If visiting this course try and give yourself the extra time to enjoy a tour of the ruins. They are fascinating. The tour is an invitation to go back to the 1st Century A.D. and discover a national monument that has survived over 2000 years, with houses, factories, baths, mausoleum and necropolis, all marks of Roman citizenship.
Visible are six centuries of history, from the 1st Century to the 6th Century A.D. Tróia, the “Pompeii of Setúbal”, as Hans Christian Andersen called it, was designed on the scale of the Empire and it is the largest known fish-salting facility in the Roman world.
Travelling by ferry was a great way to start the day, it was warm but slightly overcast and having the opportunity of the distraction of learning more about the resident pod of bottlenose dolphins settled my nerves a little.
I enjoyed the design of the clubhouse, as it is modern but not in any way obtrusive to the site as a whole. The positioning of the outside tables from the bistro area is the perfect place to enjoy a pre or post round drink.
There is a calm, unhurried feel about the place and despite its outstanding quality and reputation there is no feeling of intimidation for the visiting golfer.
#1 Par 5 473 metres Stroke index 3
The opening shot is imposing with water featuring on the left supported by out of bounds for the really errant shot. Waste land further down the hole means an accurately placed tee shot is a requirement for success. This is not an easy opening hole so ensure you are properly prepared.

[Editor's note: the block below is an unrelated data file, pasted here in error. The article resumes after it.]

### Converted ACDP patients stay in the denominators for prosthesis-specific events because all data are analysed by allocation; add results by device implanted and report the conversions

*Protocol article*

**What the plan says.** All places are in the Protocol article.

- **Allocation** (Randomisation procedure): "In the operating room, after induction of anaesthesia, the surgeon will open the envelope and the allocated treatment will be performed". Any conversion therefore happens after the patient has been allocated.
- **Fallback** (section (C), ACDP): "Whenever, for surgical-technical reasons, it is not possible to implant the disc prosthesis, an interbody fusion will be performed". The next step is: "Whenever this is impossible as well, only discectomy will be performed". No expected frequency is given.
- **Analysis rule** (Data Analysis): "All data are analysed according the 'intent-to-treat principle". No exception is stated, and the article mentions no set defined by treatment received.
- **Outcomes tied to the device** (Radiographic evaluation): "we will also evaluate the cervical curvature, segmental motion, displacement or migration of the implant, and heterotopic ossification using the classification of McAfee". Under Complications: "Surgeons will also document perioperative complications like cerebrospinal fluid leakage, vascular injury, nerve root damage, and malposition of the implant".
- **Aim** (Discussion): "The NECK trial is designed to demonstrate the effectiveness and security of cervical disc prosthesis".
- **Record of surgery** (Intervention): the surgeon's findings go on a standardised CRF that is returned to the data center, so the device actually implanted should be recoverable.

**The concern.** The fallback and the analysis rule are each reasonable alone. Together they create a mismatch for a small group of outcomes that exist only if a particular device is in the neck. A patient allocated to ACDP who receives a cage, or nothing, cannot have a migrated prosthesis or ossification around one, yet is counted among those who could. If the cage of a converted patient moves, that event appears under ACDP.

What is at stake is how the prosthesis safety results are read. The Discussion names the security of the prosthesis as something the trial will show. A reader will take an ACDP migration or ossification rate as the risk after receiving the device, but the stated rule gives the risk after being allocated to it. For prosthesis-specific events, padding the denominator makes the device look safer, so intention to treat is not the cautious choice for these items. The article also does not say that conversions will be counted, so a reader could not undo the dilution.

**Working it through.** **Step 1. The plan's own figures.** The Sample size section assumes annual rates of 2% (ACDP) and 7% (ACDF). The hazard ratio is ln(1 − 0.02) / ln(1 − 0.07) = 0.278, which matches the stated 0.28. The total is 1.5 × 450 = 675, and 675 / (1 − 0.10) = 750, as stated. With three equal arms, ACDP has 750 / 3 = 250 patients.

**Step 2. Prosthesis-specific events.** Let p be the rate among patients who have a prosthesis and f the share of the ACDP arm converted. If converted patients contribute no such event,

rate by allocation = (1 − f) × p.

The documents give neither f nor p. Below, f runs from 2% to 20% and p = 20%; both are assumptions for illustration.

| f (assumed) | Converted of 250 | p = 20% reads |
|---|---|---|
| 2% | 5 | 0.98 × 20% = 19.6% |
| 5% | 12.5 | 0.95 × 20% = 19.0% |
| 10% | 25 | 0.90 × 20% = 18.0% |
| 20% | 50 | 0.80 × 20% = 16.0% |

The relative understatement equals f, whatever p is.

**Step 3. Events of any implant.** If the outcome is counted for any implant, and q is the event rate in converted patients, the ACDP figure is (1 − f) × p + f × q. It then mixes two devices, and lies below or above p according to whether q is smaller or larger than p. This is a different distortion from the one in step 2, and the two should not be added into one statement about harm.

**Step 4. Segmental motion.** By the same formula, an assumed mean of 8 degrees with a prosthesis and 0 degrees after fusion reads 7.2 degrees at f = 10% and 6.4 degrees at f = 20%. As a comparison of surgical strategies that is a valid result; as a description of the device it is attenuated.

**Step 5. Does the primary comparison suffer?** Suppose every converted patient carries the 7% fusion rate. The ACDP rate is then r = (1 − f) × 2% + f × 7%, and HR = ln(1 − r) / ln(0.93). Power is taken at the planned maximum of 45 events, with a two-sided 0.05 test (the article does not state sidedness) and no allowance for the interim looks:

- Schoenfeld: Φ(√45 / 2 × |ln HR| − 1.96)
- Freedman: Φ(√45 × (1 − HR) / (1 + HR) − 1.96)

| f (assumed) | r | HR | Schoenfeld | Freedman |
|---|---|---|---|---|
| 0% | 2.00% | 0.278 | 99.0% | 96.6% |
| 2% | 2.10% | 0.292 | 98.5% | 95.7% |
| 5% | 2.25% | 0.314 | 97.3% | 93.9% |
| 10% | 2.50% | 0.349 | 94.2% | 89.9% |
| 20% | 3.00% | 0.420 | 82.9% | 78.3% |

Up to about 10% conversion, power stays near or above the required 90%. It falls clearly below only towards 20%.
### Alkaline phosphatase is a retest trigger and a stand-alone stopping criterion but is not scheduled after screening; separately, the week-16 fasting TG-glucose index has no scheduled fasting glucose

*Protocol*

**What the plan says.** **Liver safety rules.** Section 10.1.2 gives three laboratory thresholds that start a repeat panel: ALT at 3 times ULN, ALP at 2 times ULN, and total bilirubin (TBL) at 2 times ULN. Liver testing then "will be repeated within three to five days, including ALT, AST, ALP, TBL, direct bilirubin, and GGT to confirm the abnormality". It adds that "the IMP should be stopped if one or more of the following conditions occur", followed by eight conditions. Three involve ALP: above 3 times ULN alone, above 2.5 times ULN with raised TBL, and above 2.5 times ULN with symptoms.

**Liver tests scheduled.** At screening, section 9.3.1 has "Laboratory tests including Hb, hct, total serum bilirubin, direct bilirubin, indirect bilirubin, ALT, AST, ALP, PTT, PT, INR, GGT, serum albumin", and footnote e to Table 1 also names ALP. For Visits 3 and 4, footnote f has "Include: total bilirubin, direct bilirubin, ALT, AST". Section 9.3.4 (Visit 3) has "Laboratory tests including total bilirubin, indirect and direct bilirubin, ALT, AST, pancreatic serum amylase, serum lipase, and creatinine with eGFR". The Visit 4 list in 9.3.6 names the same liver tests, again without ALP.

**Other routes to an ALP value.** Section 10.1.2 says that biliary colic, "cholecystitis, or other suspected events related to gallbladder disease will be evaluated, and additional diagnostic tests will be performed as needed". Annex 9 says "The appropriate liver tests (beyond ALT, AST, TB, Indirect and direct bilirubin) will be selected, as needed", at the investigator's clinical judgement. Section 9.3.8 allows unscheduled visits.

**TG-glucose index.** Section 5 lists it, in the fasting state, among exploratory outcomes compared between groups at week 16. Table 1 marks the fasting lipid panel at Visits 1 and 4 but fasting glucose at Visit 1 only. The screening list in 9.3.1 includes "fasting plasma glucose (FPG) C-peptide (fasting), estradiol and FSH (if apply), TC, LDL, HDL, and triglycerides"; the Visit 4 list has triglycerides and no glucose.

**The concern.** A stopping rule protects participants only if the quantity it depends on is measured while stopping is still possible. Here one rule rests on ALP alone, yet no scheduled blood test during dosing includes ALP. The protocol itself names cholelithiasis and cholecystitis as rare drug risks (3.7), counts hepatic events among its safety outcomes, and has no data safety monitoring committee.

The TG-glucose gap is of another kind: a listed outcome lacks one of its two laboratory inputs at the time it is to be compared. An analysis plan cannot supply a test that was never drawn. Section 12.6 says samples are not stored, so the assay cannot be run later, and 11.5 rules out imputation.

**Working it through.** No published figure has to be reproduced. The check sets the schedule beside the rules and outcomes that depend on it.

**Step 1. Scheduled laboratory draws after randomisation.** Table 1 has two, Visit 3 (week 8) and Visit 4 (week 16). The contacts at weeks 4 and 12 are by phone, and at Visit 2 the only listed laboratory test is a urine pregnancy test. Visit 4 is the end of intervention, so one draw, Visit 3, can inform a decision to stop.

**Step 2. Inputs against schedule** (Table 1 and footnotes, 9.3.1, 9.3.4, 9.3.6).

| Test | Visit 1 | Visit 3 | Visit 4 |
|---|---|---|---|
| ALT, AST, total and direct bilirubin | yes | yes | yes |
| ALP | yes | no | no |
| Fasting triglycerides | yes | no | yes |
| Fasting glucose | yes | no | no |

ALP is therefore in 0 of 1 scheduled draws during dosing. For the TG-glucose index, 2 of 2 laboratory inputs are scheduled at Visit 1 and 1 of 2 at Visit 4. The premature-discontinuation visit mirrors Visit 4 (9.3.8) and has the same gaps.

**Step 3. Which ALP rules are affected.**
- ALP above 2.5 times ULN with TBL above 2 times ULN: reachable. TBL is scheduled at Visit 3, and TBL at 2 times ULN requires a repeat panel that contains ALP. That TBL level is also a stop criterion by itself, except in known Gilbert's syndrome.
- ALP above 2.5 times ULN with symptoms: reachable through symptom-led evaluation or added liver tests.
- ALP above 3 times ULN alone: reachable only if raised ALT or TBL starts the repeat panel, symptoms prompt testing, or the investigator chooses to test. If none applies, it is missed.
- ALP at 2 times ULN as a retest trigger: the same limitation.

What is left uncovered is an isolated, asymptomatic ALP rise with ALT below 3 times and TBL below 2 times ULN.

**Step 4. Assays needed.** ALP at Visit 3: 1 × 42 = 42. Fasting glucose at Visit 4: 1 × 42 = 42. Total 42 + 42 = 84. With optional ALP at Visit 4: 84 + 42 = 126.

#3 368 metres par 4 stroke index 11
I can see why Robert Trent Jones is so proud of this golf hole that he included it as one of his best designs globally. Given his world wide productivity this is a major accolade. I loved the way that he followed the natural contours and used the existing sandy waste areas to define the areas of play. My pictures do not give this golf hole full justice. It is a gem, a real masterpiece. I was genuinely excited to play it.
#4 par 3 123 metres SI 17
Even though this is one of the easiest holes on the course, it still has sufficient presence to intimidate from the tee. Wind from the ocean is a real factor at this hole and the clever bunkering and closely cut swales ensure the need for an accurately placed shot. This is a great example of a single shot golf hole.